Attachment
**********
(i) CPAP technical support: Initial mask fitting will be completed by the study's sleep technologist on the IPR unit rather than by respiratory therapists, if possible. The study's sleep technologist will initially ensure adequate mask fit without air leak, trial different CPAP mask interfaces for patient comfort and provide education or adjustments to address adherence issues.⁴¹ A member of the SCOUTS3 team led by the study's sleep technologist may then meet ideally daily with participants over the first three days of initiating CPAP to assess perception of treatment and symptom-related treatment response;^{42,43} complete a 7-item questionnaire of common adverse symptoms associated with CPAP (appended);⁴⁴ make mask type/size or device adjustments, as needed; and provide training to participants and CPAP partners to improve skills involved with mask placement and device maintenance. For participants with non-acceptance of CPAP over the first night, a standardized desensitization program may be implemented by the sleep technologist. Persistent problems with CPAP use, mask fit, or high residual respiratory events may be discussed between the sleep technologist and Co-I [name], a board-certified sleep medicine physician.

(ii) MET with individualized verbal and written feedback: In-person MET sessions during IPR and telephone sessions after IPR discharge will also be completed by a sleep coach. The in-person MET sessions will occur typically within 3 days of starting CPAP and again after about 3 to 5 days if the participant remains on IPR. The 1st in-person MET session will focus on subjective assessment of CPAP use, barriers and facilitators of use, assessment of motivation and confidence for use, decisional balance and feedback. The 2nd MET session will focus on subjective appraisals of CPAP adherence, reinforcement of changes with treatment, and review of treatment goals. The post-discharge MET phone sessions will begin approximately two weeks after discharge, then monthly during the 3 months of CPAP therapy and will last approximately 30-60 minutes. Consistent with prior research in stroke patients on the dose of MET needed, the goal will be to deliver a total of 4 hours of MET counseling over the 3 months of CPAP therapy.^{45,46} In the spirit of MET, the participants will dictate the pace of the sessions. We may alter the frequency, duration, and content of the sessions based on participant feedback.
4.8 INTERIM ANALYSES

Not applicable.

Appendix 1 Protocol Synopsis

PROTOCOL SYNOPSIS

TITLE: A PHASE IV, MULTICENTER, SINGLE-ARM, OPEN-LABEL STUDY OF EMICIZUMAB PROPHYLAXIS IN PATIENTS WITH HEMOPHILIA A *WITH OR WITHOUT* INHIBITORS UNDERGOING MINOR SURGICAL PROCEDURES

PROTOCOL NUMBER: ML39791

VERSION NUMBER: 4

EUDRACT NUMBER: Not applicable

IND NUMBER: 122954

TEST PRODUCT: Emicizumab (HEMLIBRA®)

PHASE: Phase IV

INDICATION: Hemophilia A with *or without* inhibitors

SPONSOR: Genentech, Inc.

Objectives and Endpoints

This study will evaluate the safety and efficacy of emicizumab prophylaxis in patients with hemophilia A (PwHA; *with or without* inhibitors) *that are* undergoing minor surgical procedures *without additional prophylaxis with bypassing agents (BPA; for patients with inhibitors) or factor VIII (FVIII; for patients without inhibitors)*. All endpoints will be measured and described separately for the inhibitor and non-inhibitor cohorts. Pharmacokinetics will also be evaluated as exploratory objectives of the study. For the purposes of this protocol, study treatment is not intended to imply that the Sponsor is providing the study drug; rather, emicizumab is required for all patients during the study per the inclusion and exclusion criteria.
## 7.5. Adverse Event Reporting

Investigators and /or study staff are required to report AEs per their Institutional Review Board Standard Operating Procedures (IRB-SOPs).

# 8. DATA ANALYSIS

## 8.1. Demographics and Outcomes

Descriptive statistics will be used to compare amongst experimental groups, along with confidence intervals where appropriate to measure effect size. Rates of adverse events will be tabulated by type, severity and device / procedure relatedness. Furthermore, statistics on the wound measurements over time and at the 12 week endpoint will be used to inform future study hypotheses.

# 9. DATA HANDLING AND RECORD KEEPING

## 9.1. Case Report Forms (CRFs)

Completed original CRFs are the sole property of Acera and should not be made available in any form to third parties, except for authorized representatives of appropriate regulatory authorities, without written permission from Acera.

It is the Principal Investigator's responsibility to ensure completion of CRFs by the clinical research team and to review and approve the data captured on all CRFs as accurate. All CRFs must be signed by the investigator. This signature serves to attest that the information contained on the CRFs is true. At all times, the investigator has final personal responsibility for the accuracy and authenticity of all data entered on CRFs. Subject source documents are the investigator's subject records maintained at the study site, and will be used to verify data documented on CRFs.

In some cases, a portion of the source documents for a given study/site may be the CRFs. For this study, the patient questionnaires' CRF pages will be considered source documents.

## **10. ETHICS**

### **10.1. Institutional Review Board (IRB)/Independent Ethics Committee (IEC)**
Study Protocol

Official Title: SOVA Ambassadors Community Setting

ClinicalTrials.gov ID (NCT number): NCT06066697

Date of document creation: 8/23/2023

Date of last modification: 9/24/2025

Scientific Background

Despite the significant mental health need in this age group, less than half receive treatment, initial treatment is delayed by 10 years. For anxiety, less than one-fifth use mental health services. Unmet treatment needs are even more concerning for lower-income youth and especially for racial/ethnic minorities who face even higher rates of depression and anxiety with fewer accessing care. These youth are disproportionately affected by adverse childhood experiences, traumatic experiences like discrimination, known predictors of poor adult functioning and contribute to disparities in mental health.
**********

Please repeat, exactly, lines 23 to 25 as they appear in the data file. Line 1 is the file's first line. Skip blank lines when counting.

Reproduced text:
# 9. DATA HANDLING AND RECORD KEEPING

## 9.1. Case Report Forms (CRFs)

Completed original CRFs are the sole property of Acera and should not be made available in any form to third parties, except for authorized representatives of appropriate regulatory authorities, without written permission from Acera.